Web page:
Nearly one-third of Americans support autocracy, poll finds

Democracy remains popular worldwide but nearly three-quarters of global respondents in a wide-ranging survey believe their elected officials have failed them

Alex Woodward
Wednesday 28 February 2024 17:00 GMT
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Against a tide of antidemocratic threats and a rise in autocratic movements around the globe, representative democracy still remains largely popular, but support has slipped over the last decade, according to the results of a wide-ranging survey from Pew Research Center.

There remains widespread dissatisfaction with the ways democracy is functioning, and nearly three-quarters of respondents in a survey spanning 24 countries believe that their elected officials don’t care what their constituents think.

Half or more respondents in 17 countries are dissatisfied with the way democracy works, a share that has declined since the survey was last performed in 2017.

According to the report, 42 per cent of respondents believe that no political party represents their views.

Though autocracy remains generally unpopular worldwide, with a majority of respondents in all but five countries rejecting it, a worrying share of respondents are open to authoritarian governance. Support for an autocratic form of government has significantly increased across three Latin American countries that were polled, as well as in Germany, India, Kenya, Poland and South Korea, according to the survey.

A median of 31 per cent across 24 nations would support authoritarian systems, Pew found.

The survey asked about two authoritarian models of government, including support for a system in which a strong leader can make decisions without interference from parliament or the courts (“authoritarian leader”) and a system in which the military rules the country (“military rule”),” according to Pew.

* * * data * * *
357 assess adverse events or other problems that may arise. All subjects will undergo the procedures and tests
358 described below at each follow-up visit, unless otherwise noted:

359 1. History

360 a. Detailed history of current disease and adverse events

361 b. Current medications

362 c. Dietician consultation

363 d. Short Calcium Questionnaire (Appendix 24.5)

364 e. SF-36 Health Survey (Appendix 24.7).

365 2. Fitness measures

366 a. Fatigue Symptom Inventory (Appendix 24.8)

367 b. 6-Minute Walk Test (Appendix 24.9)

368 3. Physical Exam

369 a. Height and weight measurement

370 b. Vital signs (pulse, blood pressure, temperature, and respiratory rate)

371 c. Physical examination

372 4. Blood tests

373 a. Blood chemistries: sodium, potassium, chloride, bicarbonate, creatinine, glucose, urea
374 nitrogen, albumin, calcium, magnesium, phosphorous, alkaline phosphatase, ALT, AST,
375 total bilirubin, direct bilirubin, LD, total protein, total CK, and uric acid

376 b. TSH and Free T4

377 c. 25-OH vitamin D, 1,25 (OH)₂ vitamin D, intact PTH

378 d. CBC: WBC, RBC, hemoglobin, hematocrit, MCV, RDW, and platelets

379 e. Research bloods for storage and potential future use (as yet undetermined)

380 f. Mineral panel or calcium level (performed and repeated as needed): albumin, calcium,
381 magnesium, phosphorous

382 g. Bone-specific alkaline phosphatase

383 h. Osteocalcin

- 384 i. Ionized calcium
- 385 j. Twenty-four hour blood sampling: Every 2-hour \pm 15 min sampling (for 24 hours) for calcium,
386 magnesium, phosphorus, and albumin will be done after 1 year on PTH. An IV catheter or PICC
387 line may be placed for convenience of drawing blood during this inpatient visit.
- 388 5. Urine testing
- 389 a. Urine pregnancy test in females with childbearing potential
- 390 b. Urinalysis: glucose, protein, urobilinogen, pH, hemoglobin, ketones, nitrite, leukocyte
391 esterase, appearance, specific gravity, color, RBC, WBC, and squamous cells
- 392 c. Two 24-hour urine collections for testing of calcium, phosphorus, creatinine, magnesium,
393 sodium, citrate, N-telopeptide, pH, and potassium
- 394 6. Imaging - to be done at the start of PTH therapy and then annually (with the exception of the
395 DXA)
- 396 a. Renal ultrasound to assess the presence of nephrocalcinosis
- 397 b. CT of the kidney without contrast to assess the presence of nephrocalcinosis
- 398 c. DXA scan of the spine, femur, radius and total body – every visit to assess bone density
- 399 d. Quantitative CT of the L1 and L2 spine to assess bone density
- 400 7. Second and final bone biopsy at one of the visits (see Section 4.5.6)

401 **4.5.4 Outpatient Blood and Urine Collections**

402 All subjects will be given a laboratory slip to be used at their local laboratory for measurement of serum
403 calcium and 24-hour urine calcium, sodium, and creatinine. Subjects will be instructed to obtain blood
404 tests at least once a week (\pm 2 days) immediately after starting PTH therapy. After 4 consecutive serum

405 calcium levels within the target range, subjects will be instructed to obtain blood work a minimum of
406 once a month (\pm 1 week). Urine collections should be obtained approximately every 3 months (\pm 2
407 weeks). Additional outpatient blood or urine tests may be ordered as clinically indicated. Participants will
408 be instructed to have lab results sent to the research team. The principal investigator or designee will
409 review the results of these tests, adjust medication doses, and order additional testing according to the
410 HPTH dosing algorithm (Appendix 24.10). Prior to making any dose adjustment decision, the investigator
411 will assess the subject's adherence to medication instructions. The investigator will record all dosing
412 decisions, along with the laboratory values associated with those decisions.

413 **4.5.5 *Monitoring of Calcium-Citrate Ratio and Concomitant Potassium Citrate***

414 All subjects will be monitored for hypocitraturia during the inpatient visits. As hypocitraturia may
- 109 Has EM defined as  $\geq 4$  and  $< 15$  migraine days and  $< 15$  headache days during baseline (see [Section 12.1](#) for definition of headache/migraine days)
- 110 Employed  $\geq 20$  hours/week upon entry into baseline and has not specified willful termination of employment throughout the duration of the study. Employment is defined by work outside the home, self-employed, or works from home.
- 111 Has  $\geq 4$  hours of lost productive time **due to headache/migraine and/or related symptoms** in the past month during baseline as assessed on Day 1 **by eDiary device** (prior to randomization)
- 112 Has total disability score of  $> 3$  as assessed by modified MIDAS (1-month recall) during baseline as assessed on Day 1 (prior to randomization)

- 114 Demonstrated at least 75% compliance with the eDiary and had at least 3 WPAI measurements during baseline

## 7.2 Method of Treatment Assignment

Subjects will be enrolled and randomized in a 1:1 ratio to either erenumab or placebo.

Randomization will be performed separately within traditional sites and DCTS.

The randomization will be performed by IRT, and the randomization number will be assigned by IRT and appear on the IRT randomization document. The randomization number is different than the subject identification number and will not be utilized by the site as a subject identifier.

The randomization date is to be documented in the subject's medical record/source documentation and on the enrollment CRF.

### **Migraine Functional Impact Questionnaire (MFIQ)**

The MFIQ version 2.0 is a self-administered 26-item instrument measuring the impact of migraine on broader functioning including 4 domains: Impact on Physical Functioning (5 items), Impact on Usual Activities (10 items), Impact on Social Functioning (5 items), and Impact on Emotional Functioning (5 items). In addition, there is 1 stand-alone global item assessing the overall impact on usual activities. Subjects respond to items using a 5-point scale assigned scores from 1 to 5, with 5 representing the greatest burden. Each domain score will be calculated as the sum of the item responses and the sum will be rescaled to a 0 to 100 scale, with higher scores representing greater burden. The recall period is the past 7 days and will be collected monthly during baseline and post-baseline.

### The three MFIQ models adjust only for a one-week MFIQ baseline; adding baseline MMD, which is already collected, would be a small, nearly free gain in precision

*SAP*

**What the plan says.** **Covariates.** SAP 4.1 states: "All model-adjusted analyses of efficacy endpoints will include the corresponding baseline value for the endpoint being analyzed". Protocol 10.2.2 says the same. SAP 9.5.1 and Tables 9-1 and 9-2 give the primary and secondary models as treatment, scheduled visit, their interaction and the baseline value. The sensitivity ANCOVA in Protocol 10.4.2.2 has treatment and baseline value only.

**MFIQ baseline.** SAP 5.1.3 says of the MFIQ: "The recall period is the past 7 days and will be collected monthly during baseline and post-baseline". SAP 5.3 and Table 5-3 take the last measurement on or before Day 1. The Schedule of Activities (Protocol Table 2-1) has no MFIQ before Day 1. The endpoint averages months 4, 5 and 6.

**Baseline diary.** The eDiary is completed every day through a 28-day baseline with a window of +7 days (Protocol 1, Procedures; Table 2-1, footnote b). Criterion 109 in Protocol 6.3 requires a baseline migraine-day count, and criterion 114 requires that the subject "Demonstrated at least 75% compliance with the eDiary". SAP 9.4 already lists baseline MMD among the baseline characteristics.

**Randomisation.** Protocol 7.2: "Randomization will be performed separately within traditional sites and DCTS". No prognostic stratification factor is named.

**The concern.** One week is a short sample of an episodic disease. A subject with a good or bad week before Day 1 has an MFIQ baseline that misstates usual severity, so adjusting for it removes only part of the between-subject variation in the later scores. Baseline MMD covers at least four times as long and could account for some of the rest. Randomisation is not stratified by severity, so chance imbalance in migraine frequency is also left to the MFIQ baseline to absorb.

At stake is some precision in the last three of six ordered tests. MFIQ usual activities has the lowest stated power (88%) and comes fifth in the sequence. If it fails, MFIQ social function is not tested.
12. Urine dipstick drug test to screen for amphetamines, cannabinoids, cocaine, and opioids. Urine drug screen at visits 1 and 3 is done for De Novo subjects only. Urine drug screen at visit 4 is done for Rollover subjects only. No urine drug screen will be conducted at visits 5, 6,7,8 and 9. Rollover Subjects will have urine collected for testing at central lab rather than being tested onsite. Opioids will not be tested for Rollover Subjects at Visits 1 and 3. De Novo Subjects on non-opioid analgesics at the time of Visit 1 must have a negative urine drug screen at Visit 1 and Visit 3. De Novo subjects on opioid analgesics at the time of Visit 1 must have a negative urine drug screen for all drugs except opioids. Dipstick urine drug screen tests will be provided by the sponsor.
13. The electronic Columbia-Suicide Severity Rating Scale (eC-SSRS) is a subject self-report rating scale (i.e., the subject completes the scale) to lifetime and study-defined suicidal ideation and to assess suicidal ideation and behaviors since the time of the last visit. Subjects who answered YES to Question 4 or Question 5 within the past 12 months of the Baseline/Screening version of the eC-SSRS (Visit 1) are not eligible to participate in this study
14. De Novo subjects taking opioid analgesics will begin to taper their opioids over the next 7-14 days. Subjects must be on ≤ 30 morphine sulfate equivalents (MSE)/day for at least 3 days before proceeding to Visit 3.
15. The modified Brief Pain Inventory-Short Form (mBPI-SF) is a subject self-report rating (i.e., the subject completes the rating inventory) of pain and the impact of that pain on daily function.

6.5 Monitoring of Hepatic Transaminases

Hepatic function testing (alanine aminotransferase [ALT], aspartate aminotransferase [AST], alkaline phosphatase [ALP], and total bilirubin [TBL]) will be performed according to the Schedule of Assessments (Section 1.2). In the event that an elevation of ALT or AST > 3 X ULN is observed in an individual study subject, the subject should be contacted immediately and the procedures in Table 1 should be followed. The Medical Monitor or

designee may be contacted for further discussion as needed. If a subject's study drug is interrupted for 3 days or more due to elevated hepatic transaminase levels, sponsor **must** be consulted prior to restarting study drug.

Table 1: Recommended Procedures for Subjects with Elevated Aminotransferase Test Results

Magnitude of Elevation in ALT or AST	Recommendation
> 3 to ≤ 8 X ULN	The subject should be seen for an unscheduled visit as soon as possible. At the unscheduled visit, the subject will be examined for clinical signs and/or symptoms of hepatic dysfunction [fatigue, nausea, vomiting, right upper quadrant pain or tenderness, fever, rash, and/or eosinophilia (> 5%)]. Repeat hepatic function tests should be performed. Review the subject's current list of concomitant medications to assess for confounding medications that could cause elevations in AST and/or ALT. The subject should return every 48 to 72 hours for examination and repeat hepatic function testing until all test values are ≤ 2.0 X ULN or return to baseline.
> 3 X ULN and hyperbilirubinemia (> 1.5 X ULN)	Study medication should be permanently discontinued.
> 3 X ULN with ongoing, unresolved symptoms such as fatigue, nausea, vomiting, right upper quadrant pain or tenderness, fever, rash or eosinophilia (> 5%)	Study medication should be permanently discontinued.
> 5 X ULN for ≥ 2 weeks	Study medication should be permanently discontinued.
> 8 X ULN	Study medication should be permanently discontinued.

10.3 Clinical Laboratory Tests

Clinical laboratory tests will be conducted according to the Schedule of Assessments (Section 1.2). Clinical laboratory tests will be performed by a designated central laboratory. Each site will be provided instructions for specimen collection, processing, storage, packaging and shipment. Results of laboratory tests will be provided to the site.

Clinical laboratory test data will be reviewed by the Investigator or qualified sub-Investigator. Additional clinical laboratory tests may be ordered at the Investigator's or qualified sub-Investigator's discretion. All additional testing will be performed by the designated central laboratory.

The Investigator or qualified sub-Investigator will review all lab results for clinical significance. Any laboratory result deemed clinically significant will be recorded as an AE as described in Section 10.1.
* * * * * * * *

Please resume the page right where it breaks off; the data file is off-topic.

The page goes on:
In the US, 32 per cent would support a form of governance led by a “strong leader” or the military, according to the poll.

The share of respondents in the UK who support an autocratic governance is even higher, at 37 per cent.

Respondents who support autocracy largely have a right-wing ideological background and were less likely to offer any solution to help fix their respective democracies, the survey found.

Support for military rule, however, is generally low, with eight in 10 respondents across North America, Europe and Australia labelling it a bad system of governance.

But the share of the global public describing representative democracy as a “very good” way to govern has slipped in 11 of the 22 countries where data from 2017 is available. Those trends are not available in Australia and the US.

In 2017, 54 per cent of respondents in Sweden said representative democracy was a “very good” approach, while just 41 per cent believe so today.

The findings follow polling among more than 30,000 people from 20 February through 22 May of last year, with open-ended questions asking respondents a range of questions about their support for types of governing structures and what they believe it takes to fix them.

Respondents pointed to a range of ideas to help improve their democracies, including electing more women and younger people and more people from lower-income backgrounds.

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